Biden Vetoes Anti-ESG Bill, Accomplishing the Barest of Minimums for Climate Change
The president nixes GOP legislation that would have thrown a barrier between investors and their money managers.
On Monday, Biden issued his first veto since taking office, shutting down a narrowly passed Republican bill that would have stopped the administration from simply encouraging money managers to consider climate change when making investment decisions for their clients.
Biden’s Department of Labor issued a rule toward money managers, stating they could weigh climate change and other environmental, social, and governance, or ESG, factors as they handled retirement investment portfolios. Biden’s rule overturned a rule made under Trump that limited the ability of managers to consider such factors; Biden’s rule, while encouraging managers to consider ESG, still mandates that managers operate in the best interest of clients. So the rule at its core was just a suggestion—a directive that the government welcomes even the appearance of capital being directed toward more ethical destinations so long as fiduciary obligations to investors are met.
Republicans, buttressed by their cause to include everything that remotely seems related to racial, social, or environmental justice in their broader war on “wokeness,” have since attached ESG to their broader onslaught on what they oxymoronically refer to as “woke capitalism.” The House voted 216–204 to roll back the rule, and Democrats Joe Manchin and Jon Tester subsequently joined Senate Republicans to pass the adjoined Senate resolution to overturn the rule.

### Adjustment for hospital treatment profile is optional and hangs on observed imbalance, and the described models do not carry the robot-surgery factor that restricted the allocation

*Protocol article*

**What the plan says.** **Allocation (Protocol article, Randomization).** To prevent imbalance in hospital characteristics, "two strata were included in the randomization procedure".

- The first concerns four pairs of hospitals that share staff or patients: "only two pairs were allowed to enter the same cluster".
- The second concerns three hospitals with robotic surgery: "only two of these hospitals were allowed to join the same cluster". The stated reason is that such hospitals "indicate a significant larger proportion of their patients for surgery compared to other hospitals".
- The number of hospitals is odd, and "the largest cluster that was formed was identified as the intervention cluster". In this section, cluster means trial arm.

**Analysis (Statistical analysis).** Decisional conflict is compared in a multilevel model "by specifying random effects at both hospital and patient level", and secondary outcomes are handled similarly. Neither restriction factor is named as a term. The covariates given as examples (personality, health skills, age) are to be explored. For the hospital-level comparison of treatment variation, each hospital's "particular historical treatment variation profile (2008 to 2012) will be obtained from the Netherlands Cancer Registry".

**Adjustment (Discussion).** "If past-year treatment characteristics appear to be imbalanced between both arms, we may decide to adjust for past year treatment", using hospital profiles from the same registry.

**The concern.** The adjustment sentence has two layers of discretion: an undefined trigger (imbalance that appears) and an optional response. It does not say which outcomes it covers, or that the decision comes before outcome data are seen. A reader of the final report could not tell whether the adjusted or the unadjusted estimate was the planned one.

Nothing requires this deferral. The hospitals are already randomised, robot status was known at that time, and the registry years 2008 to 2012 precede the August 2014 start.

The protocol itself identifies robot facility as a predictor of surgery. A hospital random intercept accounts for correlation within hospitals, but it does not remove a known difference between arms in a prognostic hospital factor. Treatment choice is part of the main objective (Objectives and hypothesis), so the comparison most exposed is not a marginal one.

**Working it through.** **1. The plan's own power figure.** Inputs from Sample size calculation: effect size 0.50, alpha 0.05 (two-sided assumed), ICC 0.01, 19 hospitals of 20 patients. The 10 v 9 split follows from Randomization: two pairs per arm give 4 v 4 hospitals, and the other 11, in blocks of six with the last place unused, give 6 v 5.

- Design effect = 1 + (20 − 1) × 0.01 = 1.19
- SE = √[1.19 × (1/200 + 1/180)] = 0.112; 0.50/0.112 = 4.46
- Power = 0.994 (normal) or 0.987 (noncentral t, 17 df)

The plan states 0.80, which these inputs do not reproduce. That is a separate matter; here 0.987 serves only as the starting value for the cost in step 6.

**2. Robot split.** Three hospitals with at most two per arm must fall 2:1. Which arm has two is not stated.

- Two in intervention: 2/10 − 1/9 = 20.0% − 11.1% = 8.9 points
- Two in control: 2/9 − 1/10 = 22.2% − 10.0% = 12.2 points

Biden’s veto comes on the same day that the United Nations Intergovernmental Panel on Climate Change, or IPCC, released its report issuing a warning about the world being on the final brink of a point of no return in locking in a too-high global temperature increase. One of the myriad solutions the IPCC noted was a redirection of capital from fossil fuels to climate mitigation and environmental protection.
At the same time, it’s worth noting that “sustainable investing” is not even close to what’s needed to address climate catastrophe. The practice, at best, redirects funds that would’ve gone to fossil fuel firms and the like, potentially paving the way for consequential innovation that might help green the economy. It is perhaps more realistic to refer to the practice as a marketing tool—a flimsy label companies can use to greenwash their practices. So while the Republican onslaught against ESG could be seen as conservatives not even wanting the bare minimum in taking on climate change, their actions can also be viewed as a means of hyperfixating on a relatively inconsequential solution to climate change in order to distract from the deeper debates over climate mitigation, as well as the tougher policy choices that need to be made.